January 21, 2014

Lafayette Expands Resources and Opportunities in Computational Biology

The Biology Department welcomed Lafayette’s first computational biologist this semester, Eric Ho. Having a dedicated faculty member is a sign of the College’s commitment to a growing field that is already heavily researched in the College’s labs and classrooms.

Eric Ho

Eric Ho

As an assistant professor of biology, Ho also has an affiliated appointment with the Computer Science Department.  He is planning to create an up-to-date curriculum that will give students a comprehensive picture of the field “from sequence analysis to protein structure to phylogeny.”  He hopes that this curriculum will inspire students to incorporate more computational elements into their junior and senior research projects. Lafayette has also equipped Ho’s research lab with a high-performance computing facility.

“Biologists know the research questions, but they may not have the necessary computational skills to solve it,” he says. “On the other hand, computer scientists have the skills to build computational tools, but they may not be able to choose the right problems to solve. Thus, computational biology provides the partnership opportunities for biologists and computer scientists to work with one another to create impactful solutions for complex biological problems.”

Many students and professors on campus are taking part in research merging biology and computational methods. Elaine Reynolds, associate professor of biology, has two ongoing projects. The first aims to understand how the pattern of active connections in the brain determines its ability to process information. The second involves creating a computational model of a cell-to-cell interaction during neural development that determines whether a cell becomes a neuron or a skin cell.

“Data in biology is often collected and analyzed with the aid of computers and if you want to look at complex biological systems, you often can use modeling as a tool to help sort out the effect of any single component,” explains Reynolds.  “Modeling allows us to take a complex system, make changes in the program that change the interactions between cellular components, and predict the role of the component in the system.”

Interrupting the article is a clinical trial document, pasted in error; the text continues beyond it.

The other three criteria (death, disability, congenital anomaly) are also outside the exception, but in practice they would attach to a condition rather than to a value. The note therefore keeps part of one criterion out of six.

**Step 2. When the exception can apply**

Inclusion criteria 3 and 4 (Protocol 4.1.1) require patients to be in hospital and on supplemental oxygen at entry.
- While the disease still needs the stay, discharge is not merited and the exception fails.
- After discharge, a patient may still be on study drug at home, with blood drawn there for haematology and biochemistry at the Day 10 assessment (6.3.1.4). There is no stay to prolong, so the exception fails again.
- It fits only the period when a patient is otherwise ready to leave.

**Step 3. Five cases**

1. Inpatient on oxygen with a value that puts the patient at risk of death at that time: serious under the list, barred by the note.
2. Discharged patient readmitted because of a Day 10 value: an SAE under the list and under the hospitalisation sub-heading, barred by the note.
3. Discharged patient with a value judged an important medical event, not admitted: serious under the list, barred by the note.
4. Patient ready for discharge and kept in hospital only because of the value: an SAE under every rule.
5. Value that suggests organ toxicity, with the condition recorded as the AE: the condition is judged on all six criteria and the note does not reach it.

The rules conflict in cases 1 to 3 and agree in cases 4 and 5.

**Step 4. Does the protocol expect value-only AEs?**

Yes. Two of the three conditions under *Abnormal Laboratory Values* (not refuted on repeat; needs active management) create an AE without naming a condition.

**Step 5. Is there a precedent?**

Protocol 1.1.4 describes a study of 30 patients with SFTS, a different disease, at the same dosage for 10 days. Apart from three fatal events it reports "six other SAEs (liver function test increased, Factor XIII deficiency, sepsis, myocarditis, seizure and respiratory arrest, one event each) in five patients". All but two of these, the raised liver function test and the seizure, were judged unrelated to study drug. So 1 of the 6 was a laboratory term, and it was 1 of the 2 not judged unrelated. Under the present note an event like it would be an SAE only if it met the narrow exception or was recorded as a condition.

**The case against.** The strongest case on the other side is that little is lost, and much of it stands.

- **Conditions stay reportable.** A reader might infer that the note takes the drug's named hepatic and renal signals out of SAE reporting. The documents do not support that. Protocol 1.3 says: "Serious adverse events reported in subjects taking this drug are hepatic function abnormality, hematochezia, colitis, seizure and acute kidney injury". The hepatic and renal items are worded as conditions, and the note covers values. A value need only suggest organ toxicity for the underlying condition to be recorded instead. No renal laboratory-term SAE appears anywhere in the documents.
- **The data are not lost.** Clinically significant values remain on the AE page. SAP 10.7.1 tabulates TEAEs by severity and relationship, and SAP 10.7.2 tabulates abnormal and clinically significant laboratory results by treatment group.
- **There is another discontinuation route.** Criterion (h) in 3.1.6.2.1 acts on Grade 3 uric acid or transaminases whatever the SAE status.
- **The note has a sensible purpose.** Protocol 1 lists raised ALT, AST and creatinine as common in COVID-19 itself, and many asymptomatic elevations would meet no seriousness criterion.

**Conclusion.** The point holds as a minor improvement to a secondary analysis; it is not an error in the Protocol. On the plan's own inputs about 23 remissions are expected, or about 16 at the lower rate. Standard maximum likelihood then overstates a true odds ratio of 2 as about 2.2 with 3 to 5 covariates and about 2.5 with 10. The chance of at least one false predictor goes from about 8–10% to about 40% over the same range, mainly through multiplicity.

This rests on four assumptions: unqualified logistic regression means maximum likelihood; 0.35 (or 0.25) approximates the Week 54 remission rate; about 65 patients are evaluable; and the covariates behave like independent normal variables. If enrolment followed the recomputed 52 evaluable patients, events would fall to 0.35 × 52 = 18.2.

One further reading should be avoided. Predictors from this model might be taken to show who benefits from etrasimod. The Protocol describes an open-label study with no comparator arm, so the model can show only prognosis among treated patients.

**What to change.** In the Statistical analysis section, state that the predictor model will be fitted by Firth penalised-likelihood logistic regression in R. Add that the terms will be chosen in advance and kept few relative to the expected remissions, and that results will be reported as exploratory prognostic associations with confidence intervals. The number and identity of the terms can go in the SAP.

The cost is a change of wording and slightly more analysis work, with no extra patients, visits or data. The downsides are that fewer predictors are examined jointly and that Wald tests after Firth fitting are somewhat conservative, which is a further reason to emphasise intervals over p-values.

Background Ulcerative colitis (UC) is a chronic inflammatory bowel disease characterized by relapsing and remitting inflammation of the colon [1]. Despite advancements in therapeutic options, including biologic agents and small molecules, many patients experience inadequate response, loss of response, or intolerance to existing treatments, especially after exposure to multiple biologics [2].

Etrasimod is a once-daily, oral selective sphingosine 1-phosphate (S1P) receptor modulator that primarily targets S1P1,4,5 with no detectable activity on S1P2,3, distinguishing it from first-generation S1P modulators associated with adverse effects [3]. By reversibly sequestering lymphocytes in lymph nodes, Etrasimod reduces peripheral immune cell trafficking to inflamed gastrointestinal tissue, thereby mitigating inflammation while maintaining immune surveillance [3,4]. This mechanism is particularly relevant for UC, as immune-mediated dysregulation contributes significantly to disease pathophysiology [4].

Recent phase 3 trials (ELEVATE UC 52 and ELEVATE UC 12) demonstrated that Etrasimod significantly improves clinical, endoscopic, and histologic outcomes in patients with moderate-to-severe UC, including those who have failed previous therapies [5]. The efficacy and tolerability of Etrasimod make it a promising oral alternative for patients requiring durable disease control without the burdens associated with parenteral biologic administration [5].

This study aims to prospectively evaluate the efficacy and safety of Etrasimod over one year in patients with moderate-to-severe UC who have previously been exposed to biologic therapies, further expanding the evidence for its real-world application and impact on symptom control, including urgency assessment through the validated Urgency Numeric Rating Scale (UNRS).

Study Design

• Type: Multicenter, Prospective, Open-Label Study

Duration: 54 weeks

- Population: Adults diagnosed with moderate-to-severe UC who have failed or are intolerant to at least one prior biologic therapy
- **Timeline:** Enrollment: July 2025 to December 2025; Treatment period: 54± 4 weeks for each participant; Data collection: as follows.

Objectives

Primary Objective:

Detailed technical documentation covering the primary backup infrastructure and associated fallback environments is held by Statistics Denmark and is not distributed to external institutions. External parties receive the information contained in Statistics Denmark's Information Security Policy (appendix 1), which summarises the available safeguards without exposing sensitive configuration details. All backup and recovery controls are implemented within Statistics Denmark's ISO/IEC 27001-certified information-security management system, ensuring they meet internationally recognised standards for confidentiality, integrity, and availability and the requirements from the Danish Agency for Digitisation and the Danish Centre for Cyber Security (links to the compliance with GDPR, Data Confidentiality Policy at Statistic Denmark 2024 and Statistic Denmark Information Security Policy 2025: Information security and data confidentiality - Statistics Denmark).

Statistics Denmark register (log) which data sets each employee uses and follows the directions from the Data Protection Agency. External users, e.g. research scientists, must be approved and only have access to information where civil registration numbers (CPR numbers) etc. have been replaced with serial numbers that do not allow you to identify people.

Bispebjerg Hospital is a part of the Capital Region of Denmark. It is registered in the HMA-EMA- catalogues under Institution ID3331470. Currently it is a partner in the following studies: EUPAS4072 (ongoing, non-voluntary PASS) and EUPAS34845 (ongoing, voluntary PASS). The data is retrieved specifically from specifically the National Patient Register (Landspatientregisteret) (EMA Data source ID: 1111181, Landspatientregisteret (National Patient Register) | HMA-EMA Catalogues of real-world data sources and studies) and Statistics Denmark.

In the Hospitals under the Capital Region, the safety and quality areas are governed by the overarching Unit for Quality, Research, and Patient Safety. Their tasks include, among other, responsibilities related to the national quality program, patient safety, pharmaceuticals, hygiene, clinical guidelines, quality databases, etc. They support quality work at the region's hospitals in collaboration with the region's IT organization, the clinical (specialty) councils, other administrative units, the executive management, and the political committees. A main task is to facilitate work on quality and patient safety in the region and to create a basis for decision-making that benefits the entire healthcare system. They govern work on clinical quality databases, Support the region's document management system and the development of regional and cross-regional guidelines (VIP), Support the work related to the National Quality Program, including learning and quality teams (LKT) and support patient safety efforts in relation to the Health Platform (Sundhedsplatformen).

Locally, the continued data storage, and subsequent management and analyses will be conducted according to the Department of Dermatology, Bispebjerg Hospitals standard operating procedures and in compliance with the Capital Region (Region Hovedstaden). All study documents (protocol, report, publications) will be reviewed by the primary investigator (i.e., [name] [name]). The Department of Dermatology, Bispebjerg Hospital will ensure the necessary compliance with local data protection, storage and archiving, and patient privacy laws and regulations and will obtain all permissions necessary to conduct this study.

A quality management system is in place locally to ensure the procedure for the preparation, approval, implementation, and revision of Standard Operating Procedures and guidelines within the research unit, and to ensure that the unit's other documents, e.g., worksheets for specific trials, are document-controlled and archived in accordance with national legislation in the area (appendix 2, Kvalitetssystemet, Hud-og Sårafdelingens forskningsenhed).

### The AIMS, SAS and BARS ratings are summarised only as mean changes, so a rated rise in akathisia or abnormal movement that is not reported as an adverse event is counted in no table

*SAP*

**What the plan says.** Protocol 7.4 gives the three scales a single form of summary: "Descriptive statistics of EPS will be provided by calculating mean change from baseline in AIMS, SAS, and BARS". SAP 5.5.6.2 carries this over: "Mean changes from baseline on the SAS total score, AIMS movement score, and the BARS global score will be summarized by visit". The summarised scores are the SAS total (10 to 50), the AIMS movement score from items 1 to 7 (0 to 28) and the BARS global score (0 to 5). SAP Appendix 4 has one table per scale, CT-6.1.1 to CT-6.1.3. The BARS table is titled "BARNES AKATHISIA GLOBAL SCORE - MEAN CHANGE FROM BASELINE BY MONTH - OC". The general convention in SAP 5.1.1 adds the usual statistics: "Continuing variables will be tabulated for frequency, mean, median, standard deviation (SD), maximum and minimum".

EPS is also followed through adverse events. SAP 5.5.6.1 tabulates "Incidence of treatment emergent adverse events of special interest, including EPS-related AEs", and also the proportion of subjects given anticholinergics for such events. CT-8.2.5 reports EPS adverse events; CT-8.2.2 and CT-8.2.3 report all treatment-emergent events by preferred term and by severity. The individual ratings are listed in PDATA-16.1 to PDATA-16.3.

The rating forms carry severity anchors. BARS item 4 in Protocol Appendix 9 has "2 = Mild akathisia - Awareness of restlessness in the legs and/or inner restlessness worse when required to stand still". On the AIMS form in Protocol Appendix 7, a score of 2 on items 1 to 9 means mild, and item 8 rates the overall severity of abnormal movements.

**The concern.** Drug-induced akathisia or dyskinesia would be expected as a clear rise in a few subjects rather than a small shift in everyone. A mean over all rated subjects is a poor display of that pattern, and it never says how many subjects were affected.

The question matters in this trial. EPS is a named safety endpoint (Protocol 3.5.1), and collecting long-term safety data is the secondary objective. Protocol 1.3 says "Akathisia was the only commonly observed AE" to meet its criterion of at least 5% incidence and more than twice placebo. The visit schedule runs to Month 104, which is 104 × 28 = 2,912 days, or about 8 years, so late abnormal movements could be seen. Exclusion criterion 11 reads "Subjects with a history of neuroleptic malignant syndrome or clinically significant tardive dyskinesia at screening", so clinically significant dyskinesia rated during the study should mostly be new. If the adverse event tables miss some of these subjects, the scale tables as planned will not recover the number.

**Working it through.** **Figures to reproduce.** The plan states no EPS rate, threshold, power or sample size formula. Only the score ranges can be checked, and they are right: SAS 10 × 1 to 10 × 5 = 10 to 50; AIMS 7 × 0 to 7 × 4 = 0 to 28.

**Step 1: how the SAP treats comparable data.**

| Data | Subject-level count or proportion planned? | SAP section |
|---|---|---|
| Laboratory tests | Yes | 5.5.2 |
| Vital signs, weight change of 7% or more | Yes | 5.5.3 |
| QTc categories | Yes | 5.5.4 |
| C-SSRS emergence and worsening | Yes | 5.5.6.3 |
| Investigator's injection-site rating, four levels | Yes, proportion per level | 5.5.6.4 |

Professor Elaine Reynolds works with Blaine Caslin '13 in her Kunkel Hall lab.

Professor Elaine Reynolds works with Blaine Caslin ’13 in her Kunkel Hall lab.

Reynolds believes that having Ho as a resource will provide new opportunities for students and faculty.

“Dr. Ho has formal training and research skills in biology, math, and computer science and has the expertise to teach this field to our students within the context of their biology courses,” she says.  “Our students will get a more complete view of the field rather than just the parts I might have some experience in within my work.”

Jeffrey Pfaffmann, associate professor and head of computer science, sees the ever-expanding potential that computers have to analyze data and assist in solving research problems.

“Computational biology is important because it represents the future of all data-intensive fields,” he says.  “Before digital computers existed, humans were sometimes ‘called computers,’ where they were doing complex numerical work with pencil and paper. With computers we are free of this menial work and can think about the important problems.”

Pfaffmann also stresses the importance for students since computational techniques are becoming part of mainstream biology.

“Having faculty like Eric Ho allows students access to this computational world and provides them essential understanding of how computers are used to solve problems. Computers are everywhere; being able to fully utilize these devices will allow their users a greater ability to reach any goal they wish to achieve.”

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